Side effect Beauty

Clean eating, Whole 30, Paleo diets and superfoods – when it comes to eating right, there’s no right or wrong, just what works for you. But what happens when eating right leads to a glowing, blemish-free face? Now these are some side-effects we wouldn’t mind having. We talked to five top nutritionists in the country and here are their recommendations of nutritious foods that just happen to lead to flawless skin.

Japanese secrets

Delhi-based food and wellness consultant, Jia Singh, looks East for inspiration. According to her, “Seaweed and marine foods like blue-green algae might be difficult to attain, but are nutritional powerhouses – bursting at the seams with iron, copper, selenium, iodine, omega 3 and zinc.” While zinc is a well-known part of ensuring a healthy immune system, it is also one of the essentials of great skin and that elusive inner glow. Singh recommends that you add seaweed liberally to your soups and salads, or enjoy it with your sushi.

Another tip? “Edamame has been a closely guarded secret of how the Japanese stay so trim and keep their skin looking healthy and youthful,” she reveals. Since it is high in isoflavones, which work to preserve skin-firming collagen and prevent wrinkles,it ensures a flawless visage. Remember to check with your doctor though, if you have a thyroid or endocrine issue, before adding a recommended dose of soy to your diet.

Edamame can be sourced online at and costs ₹800 for 300 grams and Nori Seaweed at priced at ₹450 for 38 grams

Across continents

Sports nutritionist Kinita Kadakia Patel has worked with athletes and she has noticed that a few ingredients, in addition to building strength, happen to nurture that inner glow. Her go-to picks are from the land of many great civilisations – South America. Cacao, originally discovered by the Mayans, and maca, a root plant from the Peruvian Andes, are her secrets to healthy skin.

Cacao contains magnesium, which is an essential mineral to help the body synthesise serotonin, which is essential for managing stress, while maca root powder enhances keratinocyte, which increases collagen synthesis. According to Kinita, a tablespoon a day can be consumed, since no evident side effects have been observed, but just because it’s beneficial, don’t overdose. Additionally, she adds, “Maca has a slight nutty taste and cacao tastes like pure, bitter cocoa. So it is best to consume it with a fruit, in a shake or with breakfast cereal.”

Organic maca powder is at ₹900 for 80 grams and raw cacao powder is available at ₹400 for 200 grams on

Good fats and vitamin C

Dr Kiran Lohia, a cosmetic dermatology expert, is no stranger to lasers, botox and fillers, but when asked, she too has a few natural recommendations for that elusive flawless skin.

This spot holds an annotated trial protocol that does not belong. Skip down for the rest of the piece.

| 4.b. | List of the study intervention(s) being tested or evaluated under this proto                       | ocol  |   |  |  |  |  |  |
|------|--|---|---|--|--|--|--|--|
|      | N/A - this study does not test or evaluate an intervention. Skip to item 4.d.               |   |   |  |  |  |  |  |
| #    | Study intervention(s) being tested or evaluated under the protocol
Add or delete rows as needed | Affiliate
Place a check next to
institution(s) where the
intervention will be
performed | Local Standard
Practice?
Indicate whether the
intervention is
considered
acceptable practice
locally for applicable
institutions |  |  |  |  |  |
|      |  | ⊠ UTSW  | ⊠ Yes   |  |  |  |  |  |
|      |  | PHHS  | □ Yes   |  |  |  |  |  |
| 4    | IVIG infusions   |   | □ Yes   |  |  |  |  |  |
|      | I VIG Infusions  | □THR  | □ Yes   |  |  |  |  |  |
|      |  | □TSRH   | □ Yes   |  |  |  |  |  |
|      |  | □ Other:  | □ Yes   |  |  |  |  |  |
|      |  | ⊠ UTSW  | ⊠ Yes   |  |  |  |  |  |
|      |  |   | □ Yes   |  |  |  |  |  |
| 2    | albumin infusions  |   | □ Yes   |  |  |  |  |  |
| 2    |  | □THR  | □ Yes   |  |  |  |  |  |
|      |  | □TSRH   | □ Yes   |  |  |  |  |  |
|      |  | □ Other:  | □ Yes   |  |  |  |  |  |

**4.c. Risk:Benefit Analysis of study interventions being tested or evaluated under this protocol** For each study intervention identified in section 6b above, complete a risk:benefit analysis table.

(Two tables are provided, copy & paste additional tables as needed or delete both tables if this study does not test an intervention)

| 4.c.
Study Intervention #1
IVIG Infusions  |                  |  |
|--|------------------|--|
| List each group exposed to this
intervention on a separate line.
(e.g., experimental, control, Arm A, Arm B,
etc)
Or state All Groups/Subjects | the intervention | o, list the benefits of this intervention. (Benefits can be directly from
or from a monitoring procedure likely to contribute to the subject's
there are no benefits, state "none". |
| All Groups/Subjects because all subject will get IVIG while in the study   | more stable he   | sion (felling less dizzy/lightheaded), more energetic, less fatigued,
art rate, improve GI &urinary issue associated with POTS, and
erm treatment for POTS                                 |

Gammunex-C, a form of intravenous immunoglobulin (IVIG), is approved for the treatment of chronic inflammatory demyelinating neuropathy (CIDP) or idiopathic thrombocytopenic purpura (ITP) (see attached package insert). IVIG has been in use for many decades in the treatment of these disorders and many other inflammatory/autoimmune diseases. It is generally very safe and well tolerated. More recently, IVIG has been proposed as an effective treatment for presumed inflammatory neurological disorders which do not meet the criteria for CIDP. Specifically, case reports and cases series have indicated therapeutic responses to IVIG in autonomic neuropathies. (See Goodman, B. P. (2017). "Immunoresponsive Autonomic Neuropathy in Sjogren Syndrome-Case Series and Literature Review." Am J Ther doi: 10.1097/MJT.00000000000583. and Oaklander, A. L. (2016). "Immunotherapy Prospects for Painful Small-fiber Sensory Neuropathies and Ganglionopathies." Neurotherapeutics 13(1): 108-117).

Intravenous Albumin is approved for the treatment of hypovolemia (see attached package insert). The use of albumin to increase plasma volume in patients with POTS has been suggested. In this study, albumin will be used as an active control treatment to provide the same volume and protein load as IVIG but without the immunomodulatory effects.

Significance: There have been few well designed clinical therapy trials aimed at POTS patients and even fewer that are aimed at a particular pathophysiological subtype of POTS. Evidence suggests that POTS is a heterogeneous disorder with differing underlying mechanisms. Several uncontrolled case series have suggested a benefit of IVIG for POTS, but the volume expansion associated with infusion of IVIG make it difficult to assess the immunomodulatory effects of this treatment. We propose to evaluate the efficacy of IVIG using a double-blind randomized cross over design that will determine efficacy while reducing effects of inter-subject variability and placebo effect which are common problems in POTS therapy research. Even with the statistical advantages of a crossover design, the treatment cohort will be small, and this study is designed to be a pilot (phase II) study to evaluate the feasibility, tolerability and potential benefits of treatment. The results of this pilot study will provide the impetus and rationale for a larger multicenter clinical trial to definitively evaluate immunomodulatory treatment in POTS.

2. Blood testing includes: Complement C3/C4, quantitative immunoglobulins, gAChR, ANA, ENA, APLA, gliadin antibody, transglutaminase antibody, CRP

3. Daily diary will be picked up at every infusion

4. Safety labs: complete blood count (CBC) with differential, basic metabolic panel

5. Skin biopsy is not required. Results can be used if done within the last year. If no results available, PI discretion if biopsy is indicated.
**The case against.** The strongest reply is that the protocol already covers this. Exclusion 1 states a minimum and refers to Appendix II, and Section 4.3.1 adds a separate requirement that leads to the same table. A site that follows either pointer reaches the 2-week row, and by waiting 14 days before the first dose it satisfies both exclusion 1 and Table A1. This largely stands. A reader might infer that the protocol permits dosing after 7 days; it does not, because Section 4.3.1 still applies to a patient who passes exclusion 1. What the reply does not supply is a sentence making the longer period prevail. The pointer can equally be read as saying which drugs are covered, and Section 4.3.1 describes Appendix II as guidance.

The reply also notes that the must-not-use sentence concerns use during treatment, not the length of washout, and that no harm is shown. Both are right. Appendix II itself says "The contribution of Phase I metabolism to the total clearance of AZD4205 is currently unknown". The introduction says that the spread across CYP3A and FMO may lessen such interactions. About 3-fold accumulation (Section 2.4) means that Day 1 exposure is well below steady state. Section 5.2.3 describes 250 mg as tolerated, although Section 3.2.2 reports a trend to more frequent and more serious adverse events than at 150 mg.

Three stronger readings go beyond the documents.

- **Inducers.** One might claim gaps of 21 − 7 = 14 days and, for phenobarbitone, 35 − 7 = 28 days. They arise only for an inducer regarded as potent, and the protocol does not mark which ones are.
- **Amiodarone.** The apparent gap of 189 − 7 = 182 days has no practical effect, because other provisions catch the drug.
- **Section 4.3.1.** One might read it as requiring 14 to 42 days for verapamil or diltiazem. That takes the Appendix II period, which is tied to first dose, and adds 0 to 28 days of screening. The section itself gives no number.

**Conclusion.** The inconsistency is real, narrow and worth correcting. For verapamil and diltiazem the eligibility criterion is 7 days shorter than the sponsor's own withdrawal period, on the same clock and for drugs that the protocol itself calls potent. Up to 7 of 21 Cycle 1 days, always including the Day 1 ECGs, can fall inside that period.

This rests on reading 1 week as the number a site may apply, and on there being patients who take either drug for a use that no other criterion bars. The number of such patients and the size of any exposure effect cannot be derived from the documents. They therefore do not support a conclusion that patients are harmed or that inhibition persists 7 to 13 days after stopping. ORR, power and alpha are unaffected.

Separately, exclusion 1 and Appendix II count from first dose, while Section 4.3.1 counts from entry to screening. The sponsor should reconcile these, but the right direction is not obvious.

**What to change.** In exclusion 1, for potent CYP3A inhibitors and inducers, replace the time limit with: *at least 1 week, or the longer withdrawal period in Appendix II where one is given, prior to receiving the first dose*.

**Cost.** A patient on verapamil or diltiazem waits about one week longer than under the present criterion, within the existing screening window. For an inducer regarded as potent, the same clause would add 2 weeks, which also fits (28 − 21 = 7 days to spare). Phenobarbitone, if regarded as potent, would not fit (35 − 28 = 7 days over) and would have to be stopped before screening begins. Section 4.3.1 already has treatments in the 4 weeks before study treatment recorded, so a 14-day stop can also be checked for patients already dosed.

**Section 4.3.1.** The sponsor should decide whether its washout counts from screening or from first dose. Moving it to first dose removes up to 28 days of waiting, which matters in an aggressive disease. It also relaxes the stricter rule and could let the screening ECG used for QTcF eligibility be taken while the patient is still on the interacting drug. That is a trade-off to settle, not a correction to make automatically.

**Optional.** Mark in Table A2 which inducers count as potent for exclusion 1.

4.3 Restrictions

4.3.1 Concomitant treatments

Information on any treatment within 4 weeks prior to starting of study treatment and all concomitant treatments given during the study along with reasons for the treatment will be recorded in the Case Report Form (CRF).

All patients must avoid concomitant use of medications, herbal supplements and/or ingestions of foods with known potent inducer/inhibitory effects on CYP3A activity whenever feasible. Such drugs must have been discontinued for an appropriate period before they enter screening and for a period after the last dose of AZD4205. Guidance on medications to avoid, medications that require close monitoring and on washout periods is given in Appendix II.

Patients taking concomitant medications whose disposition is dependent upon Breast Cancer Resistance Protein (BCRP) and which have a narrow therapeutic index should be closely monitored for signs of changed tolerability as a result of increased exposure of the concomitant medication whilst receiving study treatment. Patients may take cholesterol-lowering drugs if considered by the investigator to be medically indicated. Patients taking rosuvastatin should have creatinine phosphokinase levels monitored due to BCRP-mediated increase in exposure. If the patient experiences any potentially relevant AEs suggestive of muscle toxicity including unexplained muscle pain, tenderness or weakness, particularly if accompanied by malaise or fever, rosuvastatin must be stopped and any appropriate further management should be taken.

First, she picks flaxseed or sunflower seeds because they are chock full of essential fatty acids. “As we get older, our skin loses the essential fats that keep our skin barrier strong. These essential fatty acids prevent drying of skin and also ageing,” she explains.

Her second pick? The old Indian kitchen staple, amla. “ Amla is a great addition to your diet because this powerful fruit has the largest amount of vitamin C, which works to prevent pigmentation, improve collagen synthesis and help you keep your tendons and gums strong. Add it to your juice or have it daily as a fruit,” she adds.

Raw sunflower seeds at ₹275 for 250 grams and organic amla powder at ₹107 for 100 grams, available on

Mumbai 15/04/2017: Product shot at Gourmet delight. Photo: Vivek Bendre   | Photo Credit: Vivek Bendre

C for collagen

According to Dr Ryan Fernando of Qua Nutrition, a basic balance of macro and micro nutrients is essential for a healthy life. Great-looking skin is a bonus. All foods, according to Fernando, are divided into triggers and enhancers of good skin. While cheap oil, gluten and heavy metals – and in some cases gluten and lactose – are the most obvious triggers of bad skin, water and a “gender balanced diet” of proteins, carbohydrates and fat are the basic enhancers.

To prevent the deterioration of skin due to aging, Fernando recommends a collagen peptide supplement, since this natural bioactive ingredient will ensure better skin elasticity and moisture. He suggests a supplement like Amino Glow, in tiny 5 gram capsules.

Collagen peptide from Meiji skin glow capsules, available on for ₹2,200

Exotic eats

For Dr Shonali Sabherwal, Macrobiotic Nutritionist and author of the newly-released The Detox Diet, the secret to perfect skin is in exotic ingredients. Like the lesser-known Umeboshi plum.

These plums have a powerful alkalising effect on the body, and since acidity in the blood is the main cause of pimples and acne, the these plums are a great neutraliser.

They also stimulate digestion (cleaner digestion means more nutrient absorption) and promote the elimination of toxins and the absorption of calcium.

Her second choice is one that’s sure to make any gourmand happy – Shiitake mushrooms. “Since ancient times, shiitake has been highly valued as both food and medicine,” says Sabherwal. “Traditional Chinese physicians knew the power of the dark, meaty, capped, forest mushroom to activate the “qi” or “life force” and promote longevity.”

Shiitake mushrooms contain an active compound called lentinan, a polysaccharide that has been shown to strengthen immune system response.

Dried shiitake mushrooms are available online on at ₹1,985 for one kg. Umeboshi plums, on iherb.come and cost ₹1,177 for 200 grams

DISCLAIMER: Please check with your doctor/physician before consuming any of the recommended items.